SSZTAQ2 october   2016


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In my last blog post, we looked at electromagnetic compatibility (EMC) and electromagnetic interference (EMI) requirements for industrial drives.

Why would we develop hardware with isolation? We can isolate sensitive measurement from noisy supply domains for improved accuracy, reduction of common mode noise although isolation may not be required due to safety. We call this functional isolation.

The most obvious reason for isolation is the safety aspect to protect against electrical shock. A system must ensure protection from hazardous voltages. If these voltages are present in a system isolation is mandatory.

There are two levels of isolation:

  • Systems with basic isolation provide a single level of isolation with basic protection against electric shock.
  • Systems with double isolation are comprised of two independent layers of basic insulation. Another independent insulation is added in addition to the basic insulation to ensure protection against electric shock in the event of a failure of the basic insulation.

Systems with reinforced isolation provide a single insulation system that provides a degree of protection against electric shock equivalent to double insulation under the conditions specified by the corresponding standards.

For variable speed drives the relevant standard is the IEC 61800-5-1. The corresponding semiconductor level standards are for example the IEC 60747-5-5 for optical isolators and for capacitive/magnetic isolators the VDE0884-10/11 and the draft version of IEC 60747-17. What are key parameters specified? The IEC 61800-5-1 specifies the level of insulation required between high voltage and conductive parts/equipment surface, in terms of:

  • Transient overvoltage (corresponds to VIOTM)
  • Surge voltage (corresponds to VSURGE)
  • Creepage
  • Clearance

This is depending on depending on:

  • Basic or reinforced isolation is required
  • System voltage
  • Working voltage (corresponds to VIORM)
  • Overvoltage category
  • Pollution degree
  • Package material


Let’s have a look at a hardware design example of an industrial drive’s 3-phase AC inverter. The AC inverter is typically fed from the 3-phase AC grid. The amplitude of the 3-phase AC typically specifies the DC-link voltage. To isolate the microcontroller from the power stage, isolated IGBT gate drivers as well as isolated phase current and voltage sensors are used.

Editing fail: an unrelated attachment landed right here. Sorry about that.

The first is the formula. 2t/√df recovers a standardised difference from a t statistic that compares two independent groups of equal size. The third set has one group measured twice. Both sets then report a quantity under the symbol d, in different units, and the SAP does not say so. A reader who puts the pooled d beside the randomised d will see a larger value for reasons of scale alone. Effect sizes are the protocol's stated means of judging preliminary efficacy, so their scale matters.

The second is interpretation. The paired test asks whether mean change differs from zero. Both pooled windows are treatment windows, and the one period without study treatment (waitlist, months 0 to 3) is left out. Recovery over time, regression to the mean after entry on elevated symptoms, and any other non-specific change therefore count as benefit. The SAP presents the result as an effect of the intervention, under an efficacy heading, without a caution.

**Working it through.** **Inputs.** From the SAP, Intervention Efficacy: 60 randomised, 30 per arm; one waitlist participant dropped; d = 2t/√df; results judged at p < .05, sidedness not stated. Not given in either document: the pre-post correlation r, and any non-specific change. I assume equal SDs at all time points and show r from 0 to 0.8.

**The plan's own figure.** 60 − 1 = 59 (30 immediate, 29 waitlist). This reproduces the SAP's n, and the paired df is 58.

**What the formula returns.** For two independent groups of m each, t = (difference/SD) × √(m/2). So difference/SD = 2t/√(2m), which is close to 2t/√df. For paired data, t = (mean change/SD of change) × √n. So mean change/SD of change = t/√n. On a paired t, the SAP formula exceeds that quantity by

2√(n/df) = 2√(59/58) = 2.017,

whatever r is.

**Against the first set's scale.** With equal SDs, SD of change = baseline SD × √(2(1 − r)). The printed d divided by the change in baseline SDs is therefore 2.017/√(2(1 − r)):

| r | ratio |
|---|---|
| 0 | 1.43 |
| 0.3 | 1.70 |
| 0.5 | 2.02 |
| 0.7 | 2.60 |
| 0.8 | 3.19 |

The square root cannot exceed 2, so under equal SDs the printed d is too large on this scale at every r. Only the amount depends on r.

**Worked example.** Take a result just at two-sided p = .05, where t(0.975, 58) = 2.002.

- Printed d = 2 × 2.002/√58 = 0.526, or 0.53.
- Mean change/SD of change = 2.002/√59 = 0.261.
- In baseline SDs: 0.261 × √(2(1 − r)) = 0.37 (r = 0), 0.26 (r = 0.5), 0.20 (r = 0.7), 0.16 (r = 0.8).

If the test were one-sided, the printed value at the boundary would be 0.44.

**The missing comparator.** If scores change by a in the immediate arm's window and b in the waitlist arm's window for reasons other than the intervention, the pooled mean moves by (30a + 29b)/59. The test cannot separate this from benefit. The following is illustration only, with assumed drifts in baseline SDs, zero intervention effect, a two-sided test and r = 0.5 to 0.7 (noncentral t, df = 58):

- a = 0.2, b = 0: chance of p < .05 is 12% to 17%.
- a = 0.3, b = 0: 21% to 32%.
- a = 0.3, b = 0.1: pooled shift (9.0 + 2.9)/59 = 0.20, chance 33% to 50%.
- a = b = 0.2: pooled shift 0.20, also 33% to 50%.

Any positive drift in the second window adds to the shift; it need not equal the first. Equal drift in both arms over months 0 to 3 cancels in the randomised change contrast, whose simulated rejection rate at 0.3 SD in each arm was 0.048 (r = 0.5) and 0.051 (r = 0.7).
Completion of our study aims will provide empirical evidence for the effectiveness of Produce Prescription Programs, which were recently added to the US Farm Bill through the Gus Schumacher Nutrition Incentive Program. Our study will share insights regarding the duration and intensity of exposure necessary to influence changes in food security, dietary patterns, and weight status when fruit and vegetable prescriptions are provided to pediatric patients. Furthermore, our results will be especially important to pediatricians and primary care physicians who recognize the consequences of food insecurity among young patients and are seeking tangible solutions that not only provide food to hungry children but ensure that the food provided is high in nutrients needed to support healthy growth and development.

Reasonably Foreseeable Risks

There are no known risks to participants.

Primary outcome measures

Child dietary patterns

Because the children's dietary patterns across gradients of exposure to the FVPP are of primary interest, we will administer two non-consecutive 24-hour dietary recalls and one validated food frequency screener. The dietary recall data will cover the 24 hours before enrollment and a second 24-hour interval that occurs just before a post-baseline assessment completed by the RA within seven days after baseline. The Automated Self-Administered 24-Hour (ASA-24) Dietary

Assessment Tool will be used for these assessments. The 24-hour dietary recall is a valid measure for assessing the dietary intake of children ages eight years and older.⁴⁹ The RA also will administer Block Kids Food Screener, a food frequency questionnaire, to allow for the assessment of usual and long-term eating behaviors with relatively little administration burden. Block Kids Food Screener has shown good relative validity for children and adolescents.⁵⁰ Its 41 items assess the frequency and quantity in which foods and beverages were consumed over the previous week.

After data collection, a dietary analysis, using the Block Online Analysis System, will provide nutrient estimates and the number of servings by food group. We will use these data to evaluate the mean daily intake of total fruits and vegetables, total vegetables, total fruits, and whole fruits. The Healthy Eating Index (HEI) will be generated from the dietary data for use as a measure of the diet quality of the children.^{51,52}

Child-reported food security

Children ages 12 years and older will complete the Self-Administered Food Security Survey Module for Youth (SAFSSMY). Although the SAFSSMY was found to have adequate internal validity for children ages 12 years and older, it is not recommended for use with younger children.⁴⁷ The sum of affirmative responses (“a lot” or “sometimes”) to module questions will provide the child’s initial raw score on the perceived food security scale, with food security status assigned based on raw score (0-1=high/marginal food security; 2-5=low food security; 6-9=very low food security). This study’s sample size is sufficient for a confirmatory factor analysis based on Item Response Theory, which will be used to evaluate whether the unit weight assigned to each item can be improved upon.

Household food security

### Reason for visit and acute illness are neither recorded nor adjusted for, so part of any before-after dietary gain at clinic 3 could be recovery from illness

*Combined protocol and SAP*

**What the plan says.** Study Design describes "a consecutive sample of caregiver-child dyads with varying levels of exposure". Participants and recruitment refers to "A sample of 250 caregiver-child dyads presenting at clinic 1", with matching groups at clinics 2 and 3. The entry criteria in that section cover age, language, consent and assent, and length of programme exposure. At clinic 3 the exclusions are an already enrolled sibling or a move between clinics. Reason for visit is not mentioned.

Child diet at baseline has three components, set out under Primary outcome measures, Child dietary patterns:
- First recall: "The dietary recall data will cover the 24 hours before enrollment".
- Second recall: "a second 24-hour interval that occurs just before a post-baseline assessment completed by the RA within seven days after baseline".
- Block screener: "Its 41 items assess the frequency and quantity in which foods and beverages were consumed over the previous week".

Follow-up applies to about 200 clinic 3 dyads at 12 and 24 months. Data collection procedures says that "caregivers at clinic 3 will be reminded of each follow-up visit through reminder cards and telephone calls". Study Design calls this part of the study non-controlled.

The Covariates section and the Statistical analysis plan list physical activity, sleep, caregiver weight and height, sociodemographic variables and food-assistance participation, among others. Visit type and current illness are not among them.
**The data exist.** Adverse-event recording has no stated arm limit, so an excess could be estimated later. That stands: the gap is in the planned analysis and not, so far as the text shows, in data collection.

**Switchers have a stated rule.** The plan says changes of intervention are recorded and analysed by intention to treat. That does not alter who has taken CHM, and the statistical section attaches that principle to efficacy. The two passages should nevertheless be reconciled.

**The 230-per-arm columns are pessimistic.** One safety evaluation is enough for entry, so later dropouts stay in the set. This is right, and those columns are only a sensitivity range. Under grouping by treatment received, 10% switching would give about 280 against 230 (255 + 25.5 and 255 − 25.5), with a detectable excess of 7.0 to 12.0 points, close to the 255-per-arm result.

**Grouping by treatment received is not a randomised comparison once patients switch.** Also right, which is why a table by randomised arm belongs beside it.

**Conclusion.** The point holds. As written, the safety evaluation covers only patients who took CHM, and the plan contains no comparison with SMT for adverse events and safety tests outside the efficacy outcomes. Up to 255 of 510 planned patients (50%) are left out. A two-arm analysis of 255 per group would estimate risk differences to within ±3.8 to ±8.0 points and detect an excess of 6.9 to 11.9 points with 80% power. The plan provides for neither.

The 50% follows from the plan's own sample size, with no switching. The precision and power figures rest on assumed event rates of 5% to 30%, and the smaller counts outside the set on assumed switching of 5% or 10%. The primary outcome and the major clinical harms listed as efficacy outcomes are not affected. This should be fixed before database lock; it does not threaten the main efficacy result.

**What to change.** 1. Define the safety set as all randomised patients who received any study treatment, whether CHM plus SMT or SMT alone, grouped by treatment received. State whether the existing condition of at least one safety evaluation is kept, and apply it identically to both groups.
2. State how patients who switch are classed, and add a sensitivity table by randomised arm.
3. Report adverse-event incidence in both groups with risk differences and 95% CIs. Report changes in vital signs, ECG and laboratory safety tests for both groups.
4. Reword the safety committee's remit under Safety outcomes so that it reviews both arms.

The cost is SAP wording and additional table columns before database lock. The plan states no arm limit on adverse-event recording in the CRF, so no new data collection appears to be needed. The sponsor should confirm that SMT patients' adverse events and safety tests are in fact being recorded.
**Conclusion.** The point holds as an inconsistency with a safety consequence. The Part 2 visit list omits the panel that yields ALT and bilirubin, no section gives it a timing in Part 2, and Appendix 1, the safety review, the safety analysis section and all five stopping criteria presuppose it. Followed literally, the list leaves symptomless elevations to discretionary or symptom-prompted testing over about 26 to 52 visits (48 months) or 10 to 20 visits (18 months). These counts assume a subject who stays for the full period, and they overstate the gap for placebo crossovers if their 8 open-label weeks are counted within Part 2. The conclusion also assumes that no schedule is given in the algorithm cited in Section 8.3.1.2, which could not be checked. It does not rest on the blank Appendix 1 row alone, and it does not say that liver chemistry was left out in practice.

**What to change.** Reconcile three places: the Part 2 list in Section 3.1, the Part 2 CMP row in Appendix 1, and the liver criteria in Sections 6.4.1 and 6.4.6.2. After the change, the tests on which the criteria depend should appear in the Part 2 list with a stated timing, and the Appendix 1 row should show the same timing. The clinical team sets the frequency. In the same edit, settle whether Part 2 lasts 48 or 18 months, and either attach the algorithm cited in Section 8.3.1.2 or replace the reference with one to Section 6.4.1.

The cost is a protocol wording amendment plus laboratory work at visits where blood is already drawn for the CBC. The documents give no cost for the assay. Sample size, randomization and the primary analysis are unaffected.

How can we retrieve the isolation voltage requirements from the AC or DC input voltage?

The IEC61800-5-1 specifies the corresponding electrical parameters like temporary overvoltage, impulse surge voltage, minimum clearance and creepage for basic of reinforced isolation based on the system voltage along with other parameters like category, pollution degree and altitude. The relevant system voltage per IEC61800-3 is for example 300V, 600V and 1000V. The system voltage specified by the vendors must not be lower than the relevant IEC61800-3 voltage.

For example for a system specified for 830Vrms, the IEC61800-5-1 requirements for 1000Vrms will be valid. The maximum sinusoidal peak voltage to tolerate for 60s is 6.2kVpk, the maximum surge voltage is 12kVpk and the maximum peak working voltage is 830Vrms.For systems to pass IEC61800-5-1 the temporary peak and surge voltages for reinforced or basic isolation depend on the system voltage. Note that for semiconductor isolators the relevant components standard requires isolators with reinforced isolation pass at least 10kV surge.

How do we select the right semiconductors and what are the hardware design considerations to meet the isolation requirements? The Isolated IGBT Gate Driver Evaluation Platform for 3-Phase Inverter System Reference Design is a good example for a reinforced isolated IGBT gate driver evaluation platform for 3-phase inverter systems. This design supports up to 1500Vrms working voltage. The design has been tested with motors up to 22kW and exceeds the IEC61800-3 EMC immunity for power interfaces with 8kV ESD contact discharge and 4kV EFT by twice the required voltage level. Isolation requirement, terminology and a TI hardware design example are explained in the training video series Section 5: Isolation requirements in industrial drives.

If you’re ready to learn more, watch the training series Design considerations for EMI, EMC immunity and isolation requirements or download the corresponding Motor Drive & Control system reference designs.

If you would like to see more on specific topics related to design consideration for EMI, EMC immunity and isolation requirements in industrial drives, please post a comment below.